February 15, 2008 Weekly Garden Guide

The rains this week were timely, even though there has not been sufficient to bring moisture levels back up to normal. But as far as container plants and the vegetable garden go, it is more efficient use of water to keep those levels up now rather than to let it all become bone dry again and then start watering. A little often is much better than a lot occasionally.

  • If you feel you must and haven’t yet done so, spray for thrips on rhododendrons – those nasty leaf sucking critters that turn the leaves silver and weaken the plant. An insecticide is required – ask at your local garden centre which ones are recommended for home gardeners. But unless it is a pretty special variety, we advocate avoiding spraying. Open up around the plant to allow more light and air movement. If the plant is really suffering, dig it out and replace it with a healthier option. Not all rhododendrons get thrips and some get them much worse than others.
  • The same can said for roses. If you want to avoid the need to spray, take a critical look now at which ones in your garden look good and which ones don’t justify their place. I am afraid Burgundy Iceberg is destined for the burning heap here whereas all the Flower Carpets, the rugosas, Sparkler (white) and a few others whose names I need to locate again are still looking just fine.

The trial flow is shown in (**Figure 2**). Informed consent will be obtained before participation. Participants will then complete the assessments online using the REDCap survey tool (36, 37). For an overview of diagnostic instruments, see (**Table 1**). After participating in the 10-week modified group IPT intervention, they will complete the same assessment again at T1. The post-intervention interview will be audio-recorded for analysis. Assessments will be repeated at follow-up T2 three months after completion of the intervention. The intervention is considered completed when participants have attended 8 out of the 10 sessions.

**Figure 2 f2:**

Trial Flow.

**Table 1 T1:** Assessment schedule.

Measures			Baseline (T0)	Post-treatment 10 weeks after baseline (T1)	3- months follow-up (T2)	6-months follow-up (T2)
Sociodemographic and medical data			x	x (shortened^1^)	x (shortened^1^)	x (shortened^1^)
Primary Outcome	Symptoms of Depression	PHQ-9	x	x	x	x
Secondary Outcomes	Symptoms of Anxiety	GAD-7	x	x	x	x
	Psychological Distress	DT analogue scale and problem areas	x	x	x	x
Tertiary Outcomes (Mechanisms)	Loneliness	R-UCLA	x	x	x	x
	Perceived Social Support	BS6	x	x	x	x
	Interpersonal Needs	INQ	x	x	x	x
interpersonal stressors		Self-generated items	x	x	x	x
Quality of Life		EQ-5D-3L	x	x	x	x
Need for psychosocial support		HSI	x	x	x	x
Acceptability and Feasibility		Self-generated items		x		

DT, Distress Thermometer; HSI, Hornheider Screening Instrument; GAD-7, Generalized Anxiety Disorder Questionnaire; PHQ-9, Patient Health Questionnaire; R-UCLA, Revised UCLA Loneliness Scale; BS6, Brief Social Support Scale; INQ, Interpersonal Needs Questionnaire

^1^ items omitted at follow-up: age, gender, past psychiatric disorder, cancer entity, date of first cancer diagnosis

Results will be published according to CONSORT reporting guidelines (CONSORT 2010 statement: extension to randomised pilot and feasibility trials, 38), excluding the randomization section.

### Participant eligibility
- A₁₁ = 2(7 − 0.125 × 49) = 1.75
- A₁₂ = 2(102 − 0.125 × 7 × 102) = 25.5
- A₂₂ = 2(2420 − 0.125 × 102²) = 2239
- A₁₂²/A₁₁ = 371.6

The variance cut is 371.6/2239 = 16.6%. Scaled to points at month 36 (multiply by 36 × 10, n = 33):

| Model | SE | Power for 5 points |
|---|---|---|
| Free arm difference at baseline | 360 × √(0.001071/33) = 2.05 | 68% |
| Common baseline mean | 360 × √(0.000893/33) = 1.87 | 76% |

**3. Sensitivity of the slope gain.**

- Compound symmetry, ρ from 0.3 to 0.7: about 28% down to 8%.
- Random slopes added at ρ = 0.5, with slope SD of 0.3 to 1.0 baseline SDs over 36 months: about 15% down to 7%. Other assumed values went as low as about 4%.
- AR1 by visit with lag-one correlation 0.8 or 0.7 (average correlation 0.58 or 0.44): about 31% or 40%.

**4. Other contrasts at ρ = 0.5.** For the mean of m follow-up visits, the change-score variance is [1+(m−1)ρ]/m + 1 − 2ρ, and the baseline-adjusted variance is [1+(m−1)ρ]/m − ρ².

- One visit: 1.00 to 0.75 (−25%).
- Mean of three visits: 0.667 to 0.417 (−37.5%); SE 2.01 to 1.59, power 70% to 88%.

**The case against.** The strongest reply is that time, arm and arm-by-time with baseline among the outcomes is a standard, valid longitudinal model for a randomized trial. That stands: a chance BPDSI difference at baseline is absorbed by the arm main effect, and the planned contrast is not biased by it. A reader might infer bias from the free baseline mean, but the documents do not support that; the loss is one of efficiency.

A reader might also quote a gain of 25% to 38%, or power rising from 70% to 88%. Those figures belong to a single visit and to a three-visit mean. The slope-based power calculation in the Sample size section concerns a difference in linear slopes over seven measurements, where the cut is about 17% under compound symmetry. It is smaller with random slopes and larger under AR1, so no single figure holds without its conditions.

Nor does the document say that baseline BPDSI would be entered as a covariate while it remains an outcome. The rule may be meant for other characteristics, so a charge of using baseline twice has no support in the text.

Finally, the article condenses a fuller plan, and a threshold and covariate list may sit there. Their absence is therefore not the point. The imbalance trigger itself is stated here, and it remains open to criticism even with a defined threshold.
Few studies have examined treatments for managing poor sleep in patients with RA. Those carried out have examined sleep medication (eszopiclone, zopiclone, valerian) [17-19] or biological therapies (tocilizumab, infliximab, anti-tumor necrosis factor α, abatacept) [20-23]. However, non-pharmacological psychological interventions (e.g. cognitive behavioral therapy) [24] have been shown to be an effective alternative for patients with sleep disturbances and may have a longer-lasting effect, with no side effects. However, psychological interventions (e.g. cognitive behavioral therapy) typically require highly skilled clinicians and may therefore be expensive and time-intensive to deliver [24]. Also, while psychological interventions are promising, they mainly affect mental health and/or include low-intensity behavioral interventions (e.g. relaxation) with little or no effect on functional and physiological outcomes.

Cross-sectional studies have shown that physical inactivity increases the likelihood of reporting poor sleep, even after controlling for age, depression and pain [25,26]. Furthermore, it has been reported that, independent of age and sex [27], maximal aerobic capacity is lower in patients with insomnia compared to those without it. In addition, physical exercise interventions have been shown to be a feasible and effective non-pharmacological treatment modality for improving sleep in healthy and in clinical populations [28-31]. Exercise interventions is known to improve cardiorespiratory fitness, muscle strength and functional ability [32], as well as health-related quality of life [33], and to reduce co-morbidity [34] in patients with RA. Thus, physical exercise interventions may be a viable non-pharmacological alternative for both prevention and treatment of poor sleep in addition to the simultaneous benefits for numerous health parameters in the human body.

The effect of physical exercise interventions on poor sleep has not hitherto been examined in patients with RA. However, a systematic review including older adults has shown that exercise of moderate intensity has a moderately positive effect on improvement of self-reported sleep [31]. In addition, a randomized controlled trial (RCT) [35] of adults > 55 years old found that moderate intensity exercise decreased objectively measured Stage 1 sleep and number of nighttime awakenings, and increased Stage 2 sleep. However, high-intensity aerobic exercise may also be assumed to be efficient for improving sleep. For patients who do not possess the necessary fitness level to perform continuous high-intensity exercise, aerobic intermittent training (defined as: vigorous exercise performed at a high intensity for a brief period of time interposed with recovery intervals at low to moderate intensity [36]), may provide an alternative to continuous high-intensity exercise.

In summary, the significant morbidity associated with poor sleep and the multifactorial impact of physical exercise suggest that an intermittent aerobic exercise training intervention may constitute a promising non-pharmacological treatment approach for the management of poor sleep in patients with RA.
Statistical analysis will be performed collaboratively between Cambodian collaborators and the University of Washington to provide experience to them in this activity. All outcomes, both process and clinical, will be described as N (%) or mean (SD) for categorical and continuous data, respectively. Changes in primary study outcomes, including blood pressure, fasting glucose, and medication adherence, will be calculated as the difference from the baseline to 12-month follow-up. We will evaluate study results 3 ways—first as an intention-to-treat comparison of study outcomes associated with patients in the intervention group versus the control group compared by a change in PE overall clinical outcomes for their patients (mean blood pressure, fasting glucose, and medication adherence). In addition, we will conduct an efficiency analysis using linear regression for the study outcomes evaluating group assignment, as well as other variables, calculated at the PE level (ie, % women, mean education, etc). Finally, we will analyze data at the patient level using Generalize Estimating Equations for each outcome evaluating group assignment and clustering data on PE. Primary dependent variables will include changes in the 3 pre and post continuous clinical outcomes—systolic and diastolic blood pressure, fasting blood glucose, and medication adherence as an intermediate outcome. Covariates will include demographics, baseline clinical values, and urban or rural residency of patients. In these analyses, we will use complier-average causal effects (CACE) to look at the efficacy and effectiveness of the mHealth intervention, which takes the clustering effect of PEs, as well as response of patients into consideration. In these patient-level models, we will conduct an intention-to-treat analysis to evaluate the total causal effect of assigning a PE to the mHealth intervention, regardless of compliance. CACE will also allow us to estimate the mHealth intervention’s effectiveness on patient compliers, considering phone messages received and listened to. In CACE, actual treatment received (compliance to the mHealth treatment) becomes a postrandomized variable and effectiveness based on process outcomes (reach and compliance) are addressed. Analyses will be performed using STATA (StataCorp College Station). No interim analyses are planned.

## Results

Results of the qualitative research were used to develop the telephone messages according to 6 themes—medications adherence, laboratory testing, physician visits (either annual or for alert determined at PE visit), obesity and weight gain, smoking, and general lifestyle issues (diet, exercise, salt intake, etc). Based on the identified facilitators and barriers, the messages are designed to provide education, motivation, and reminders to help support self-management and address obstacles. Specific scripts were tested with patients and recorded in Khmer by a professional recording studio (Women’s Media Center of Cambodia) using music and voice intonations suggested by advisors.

• Our onion crop is non existent this year (after a brilliant harvest last year) but others who are more successful will be harvesting them as the tops die down. Onions need a cool, well ventilated situation to store well.
  • We are at least picking green beans but sadly the heritage variety, Borlotto Fire Tongue, does not cut the mustard. Heritage may equal old and unmodified but does not necessarily equal tasty and tender. These are stringy darned things that we won’t be growing again. The modern varieties are cropping better and taste better.
  • At least the rain this week makes it easier to start planting some winter vegetables, especially those varieties started from seed – brassicas (except brussel sprouts – too late now), carrots, spinach, silver beet and salad veg.
  • Keep melons watered well. Watch out for aphids and white butterfly, especially on brassicas.